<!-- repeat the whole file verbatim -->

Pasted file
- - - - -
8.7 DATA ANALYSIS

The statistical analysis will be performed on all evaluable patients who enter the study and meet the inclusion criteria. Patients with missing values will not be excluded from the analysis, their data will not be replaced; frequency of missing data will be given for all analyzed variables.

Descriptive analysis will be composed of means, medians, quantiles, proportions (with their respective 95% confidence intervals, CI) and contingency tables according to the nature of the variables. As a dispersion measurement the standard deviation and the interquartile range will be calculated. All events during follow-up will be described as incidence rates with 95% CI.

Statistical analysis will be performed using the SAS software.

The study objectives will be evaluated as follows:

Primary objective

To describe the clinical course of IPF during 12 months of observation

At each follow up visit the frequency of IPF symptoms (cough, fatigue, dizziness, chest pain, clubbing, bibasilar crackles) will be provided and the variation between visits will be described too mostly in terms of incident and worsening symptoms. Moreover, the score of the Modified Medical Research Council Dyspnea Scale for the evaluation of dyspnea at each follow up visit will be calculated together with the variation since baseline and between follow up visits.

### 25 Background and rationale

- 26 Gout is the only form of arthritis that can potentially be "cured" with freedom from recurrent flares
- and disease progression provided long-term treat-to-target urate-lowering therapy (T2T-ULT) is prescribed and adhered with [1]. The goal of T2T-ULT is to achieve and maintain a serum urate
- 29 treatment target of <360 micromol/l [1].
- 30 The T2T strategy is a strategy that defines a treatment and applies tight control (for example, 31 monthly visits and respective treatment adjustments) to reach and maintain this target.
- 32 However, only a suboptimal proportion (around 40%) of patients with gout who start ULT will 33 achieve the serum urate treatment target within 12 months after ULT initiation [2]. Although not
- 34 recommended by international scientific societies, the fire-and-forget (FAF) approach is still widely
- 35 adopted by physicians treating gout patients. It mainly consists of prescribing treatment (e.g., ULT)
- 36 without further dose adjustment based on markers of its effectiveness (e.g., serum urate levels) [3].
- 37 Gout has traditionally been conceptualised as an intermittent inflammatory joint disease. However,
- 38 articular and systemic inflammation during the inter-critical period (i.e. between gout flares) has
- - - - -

8.7 DATA ANALYSIS

The statistical analysis will be performed on all evaluable patients who enter the study and meet the inclusion criteria. Patients with missing values will not be excluded from the analysis, their data will not be replaced; frequency of missing data will be given for all analyzed variables.

Descriptive analysis will be composed of means, medians, quantiles, proportions (with their respective 95% confidence intervals, CI) and contingency tables according to the nature of the variables. As a dispersion measurement the standard deviation and the interquartile range will be calculated. All events during follow-up will be described as incidence rates with 95% CI.

Statistical analysis will be performed using the SAS software.

The study objectives will be evaluated as follows:

Primary objective

To describe the clinical course of IPF during 12 months of observation

At each follow up visit the frequency of IPF symptoms (cough, fatigue, dizziness, chest pain, clubbing, bibasilar crackles) will be provided and the variation between visits will be described too mostly in terms of incident and worsening symptoms. Moreover, the score of the Modified Medical Research Council Dyspnea Scale for the evaluation of dyspnea at each follow up visit will be calculated together with the variation since baseline and between follow up visits.

### 25 Background and rationale

- 26 Gout is the only form of arthritis that can potentially be "cured" with freedom from recurrent flares
- and disease progression provided long-term treat-to-target urate-lowering therapy (T2T-ULT) is prescribed and adhered with [1]. The goal of T2T-ULT is to achieve and maintain a serum urate
- 29 treatment target of <360 micromol/l [1].
- 30 The T2T strategy is a strategy that defines a treatment and applies tight control (for example, 31 monthly visits and respective treatment adjustments) to reach and maintain this target.
- 32 However, only a suboptimal proportion (around 40%) of patients with gout who start ULT will 33 achieve the serum urate treatment target within 12 months after ULT initiation [2]. Although not
- 34 recommended by international scientific societies, the fire-and-forget (FAF) approach is still widely
- 35 adopted by physicians treating gout patients. It mainly consists of prescribing treatment (e.g., ULT)
- 36 without further dose adjustment based on markers of its effectiveness (e.g., serum urate levels) [3].
- 37 Gout has traditionally been conceptualised as an intermittent inflammatory joint disease. However,
- 38 articular and systemic inflammation during the inter-critical period (i.e. between gout flares) has